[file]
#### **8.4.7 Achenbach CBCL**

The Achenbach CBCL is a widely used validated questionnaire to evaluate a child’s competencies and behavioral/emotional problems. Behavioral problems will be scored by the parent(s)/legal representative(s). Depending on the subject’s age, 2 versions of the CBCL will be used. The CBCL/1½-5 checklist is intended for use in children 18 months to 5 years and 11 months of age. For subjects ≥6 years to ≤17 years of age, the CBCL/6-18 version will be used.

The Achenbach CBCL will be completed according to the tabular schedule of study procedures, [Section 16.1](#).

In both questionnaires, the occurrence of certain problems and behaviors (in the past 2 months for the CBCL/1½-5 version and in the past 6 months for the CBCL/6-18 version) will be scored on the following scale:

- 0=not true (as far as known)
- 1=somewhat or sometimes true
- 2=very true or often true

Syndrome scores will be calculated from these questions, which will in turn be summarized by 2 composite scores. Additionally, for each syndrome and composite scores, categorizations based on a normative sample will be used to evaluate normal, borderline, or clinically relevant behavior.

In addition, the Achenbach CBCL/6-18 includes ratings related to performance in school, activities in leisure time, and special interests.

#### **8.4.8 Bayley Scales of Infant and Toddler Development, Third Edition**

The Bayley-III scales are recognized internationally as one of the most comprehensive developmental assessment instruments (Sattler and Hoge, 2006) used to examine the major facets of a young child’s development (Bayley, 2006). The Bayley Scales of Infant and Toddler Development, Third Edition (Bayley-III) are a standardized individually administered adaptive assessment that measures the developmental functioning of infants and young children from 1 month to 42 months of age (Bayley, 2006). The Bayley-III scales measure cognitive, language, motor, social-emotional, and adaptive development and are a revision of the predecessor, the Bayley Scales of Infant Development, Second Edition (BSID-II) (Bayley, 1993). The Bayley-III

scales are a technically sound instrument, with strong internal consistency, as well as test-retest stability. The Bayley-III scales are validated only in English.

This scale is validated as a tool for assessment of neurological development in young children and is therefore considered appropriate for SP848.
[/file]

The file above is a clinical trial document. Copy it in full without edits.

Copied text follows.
#### **8.4.7 Achenbach CBCL**

The Achenbach CBCL is a widely used validated questionnaire to evaluate a child’s competencies and behavioral/emotional problems. Behavioral problems will be scored by the parent(s)/legal representative(s). Depending on the subject’s age, 2 versions of the CBCL will be used. The CBCL/1½-5 checklist is intended for use in children 18 months to 5 years and 11 months of age. For subjects ≥6 years to ≤17 years of age, the CBCL/6-18 version will be used.

The Achenbach CBCL will be completed according to the tabular schedule of study procedures, [Section 16.1](#).

In both questionnaires, the occurrence of certain problems and behaviors (in the past 2 months for the CBCL/1½-5 version and in the past 6 months for the CBCL/6-18 version) will be scored on the following scale:

- 0=not true (as far as known)
- 1=somewhat or sometimes true
- 2=very true or often true

Syndrome scores will be calculated from these questions, which will in turn be summarized by 2 composite scores. Additionally, for each syndrome and composite scores, categorizations based on a normative sample will be used to evaluate normal, borderline, or clinically relevant behavior.

In addition, the Achenbach CBCL/6-18 includes ratings related to performance in school, activities in leisure time, and special interests.

#### **8.4.8 Bayley Scales of Infant and Toddler Development, Third Edition**

The Bayley-III scales are recognized internationally as one of the most comprehensive developmental assessment instruments (Sattler and Hoge, 2006) used to examine the major facets of a young child’s development (Bayley, 2006). The Bayley Scales of Infant and Toddler Development, Third Edition (Bayley-III) are a standardized individually administered adaptive assessment that measures the developmental functioning of infants and young children from 1 month to 42 months of age (Bayley, 2006). The Bayley-III scales measure cognitive, language, motor, social-emotional, and adaptive development and are a revision of the predecessor, the Bayley Scales of Infant Development, Second Edition (BSID-II) (Bayley, 1993). The Bayley-III

scales are a technically sound instrument, with strong internal consistency, as well as test-retest stability. The Bayley-III scales are validated only in English.

This scale is validated as a tool for assessment of neurological development in young children and is therefore considered appropriate for SP848.